Solution: “How often do you dine at different types of restaurants?” For each category of restaurant you include, list the following answer options: “One to two times per month,” “Three to five times per month,” “Six to 10 times per month,” “More than 10 times per month.”

5 ways ambiguous survey questions may harm your survey

1. Misinterpretation

If a question is too ambiguous, chances are your respondents will interpret it in different ways. By providing clear guidance on what information you’re trying to gather, you can prevent your data from being skewed.

2. Inaccurate analysis

If it’s unclear what your questions are measuring, you may struggle to interpret the data gathered from the survey correctly. You can arrive at flawed conclusions and make decisions based on inaccurate information.

3. Less effective data

A survey question that’s unclear or confusing can make people give up on your survey altogether. They might feel like your survey isn’t worth the time it takes to decipher it. This could lead to fewer responses or less reliable answers. If you keep things straightforward, you’ll have the best chance of collecting accurate, valuable insights.

4. Difficult comparisons

If you’re comparing your survey results to other responses about a similar topic, keep things as clear as possible. Ambiguity can make it impossible to detect patterns and make smart, data-driven decisions — especially if you want to compare answers from different demographics.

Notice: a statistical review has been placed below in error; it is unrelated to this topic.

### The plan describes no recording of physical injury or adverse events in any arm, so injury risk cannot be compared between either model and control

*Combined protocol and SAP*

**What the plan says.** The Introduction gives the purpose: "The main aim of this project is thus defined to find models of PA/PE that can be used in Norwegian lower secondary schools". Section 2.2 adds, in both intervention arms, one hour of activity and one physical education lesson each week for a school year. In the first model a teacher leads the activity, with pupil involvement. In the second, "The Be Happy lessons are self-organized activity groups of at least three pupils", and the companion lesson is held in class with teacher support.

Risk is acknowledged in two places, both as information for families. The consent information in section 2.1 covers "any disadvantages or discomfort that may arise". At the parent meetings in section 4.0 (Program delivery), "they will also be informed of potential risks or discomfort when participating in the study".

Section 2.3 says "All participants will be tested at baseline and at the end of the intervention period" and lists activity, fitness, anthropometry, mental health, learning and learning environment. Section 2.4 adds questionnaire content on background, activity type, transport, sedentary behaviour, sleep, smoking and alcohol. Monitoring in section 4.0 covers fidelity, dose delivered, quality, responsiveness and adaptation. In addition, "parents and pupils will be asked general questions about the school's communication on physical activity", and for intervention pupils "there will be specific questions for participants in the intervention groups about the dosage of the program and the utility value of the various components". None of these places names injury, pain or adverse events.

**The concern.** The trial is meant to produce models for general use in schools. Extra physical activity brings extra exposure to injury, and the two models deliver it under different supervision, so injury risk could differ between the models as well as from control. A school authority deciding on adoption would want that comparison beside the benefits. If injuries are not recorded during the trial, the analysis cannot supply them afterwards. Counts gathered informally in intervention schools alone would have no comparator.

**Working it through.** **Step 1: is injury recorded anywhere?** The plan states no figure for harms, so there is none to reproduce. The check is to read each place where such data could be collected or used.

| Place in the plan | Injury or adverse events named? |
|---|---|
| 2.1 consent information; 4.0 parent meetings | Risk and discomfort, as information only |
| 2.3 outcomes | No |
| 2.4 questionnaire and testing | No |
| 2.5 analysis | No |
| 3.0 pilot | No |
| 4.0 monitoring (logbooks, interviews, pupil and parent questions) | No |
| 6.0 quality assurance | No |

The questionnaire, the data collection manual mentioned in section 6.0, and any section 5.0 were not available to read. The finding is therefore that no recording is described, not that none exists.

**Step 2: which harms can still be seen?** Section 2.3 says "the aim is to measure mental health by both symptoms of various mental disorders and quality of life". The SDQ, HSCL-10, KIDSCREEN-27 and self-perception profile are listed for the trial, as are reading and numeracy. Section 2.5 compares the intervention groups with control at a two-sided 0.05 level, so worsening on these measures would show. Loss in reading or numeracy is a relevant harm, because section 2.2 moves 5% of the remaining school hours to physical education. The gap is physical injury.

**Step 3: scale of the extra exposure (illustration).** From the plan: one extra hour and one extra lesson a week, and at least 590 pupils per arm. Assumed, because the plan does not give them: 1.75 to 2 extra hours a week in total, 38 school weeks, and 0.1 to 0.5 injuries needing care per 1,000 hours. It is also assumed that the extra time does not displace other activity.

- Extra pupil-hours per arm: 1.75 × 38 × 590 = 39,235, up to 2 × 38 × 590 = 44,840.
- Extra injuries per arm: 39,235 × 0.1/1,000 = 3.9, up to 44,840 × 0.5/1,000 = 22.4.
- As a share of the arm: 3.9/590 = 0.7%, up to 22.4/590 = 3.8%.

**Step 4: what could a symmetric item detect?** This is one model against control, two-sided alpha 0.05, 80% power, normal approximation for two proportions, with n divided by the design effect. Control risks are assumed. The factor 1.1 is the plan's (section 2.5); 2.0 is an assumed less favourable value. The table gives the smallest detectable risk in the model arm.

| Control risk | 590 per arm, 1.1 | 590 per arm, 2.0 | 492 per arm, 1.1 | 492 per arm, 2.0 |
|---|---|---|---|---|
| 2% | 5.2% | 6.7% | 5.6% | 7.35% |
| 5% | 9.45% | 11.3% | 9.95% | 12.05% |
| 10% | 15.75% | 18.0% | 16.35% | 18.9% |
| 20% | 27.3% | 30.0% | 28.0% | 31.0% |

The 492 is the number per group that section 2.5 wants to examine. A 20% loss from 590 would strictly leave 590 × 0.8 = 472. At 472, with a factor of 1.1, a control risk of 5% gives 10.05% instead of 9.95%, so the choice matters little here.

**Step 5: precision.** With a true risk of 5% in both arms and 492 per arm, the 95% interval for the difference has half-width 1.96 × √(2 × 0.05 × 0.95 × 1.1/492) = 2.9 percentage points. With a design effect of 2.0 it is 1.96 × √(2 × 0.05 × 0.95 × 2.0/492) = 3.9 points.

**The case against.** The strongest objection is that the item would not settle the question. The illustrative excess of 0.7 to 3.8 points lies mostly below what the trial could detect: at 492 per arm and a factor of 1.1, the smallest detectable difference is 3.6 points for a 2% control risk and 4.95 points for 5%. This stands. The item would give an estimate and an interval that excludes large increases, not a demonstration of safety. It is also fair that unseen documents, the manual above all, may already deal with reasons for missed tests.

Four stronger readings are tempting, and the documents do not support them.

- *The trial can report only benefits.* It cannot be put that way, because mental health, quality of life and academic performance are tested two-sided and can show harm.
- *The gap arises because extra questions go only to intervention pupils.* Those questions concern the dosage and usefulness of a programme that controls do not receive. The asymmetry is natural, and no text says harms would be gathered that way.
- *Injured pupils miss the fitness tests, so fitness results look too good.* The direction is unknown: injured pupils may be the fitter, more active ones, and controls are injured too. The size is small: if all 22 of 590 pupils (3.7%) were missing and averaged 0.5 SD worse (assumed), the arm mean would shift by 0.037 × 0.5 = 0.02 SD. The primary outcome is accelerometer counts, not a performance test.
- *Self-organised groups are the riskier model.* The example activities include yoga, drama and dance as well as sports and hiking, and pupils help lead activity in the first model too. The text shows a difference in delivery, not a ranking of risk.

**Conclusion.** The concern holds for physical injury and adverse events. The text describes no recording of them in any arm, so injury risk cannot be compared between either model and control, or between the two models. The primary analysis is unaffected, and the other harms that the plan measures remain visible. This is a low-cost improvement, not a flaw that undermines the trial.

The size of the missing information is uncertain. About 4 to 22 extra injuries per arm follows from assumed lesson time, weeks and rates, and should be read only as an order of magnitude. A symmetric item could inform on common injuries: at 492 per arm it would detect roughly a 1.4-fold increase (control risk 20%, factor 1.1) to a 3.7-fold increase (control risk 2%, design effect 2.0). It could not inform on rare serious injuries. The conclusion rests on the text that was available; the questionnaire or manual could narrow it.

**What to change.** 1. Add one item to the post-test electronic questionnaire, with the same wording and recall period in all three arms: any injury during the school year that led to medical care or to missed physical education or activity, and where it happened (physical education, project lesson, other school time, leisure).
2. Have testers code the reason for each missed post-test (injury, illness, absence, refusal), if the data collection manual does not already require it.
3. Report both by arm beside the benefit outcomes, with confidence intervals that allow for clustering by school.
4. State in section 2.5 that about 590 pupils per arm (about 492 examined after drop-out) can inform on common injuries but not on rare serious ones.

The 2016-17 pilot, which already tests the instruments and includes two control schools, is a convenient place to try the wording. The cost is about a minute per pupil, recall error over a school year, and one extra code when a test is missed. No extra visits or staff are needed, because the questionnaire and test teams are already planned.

5. Risk of biases

People may interpret questions differently based on their own ideas and biases. Stay aware of how ambiguous questions can make things murky, so you can take steps to ensure your surveys are crystal clear for everyone.

A powerful way to avoid ambiguous survey questions and collect high-quality data: Jotform

Creating surveys without ambiguous questions is crucial for gathering accurate and actionable data. With Jotform’s comprehensive suite of survey tools and templates, crafting clear and concise surveys has never been easier.

Whether you’re looking to gather open-ended responses, multiple-choice answers, or Likert scale ratings, Jotform offers a variety of customizable fields tailored to suit your needs. Using these diverse fields makes it easier to develop questions that eliminate ambiguity and maximize the usefulness of the data you collect.

Jotform also offers a long-text field option, which has a generous limit of 65,535 characters. Because this field allows respondents to provide detailed responses and ensure clarity and depth in their answers, it offers another way to avoid collecting vague answers from survey participants.

Plus, with Jotform Tables, tracking and analyzing survey responses is seamless and efficient, empowering you to gain insights and make informed, evidence-based decisions.

By leveraging Jotform’s intuitive platform and robust features, you can create surveys that yield valuable, clear insights, setting the stage for meaningful analysis and action.

Photo by cottonbro studio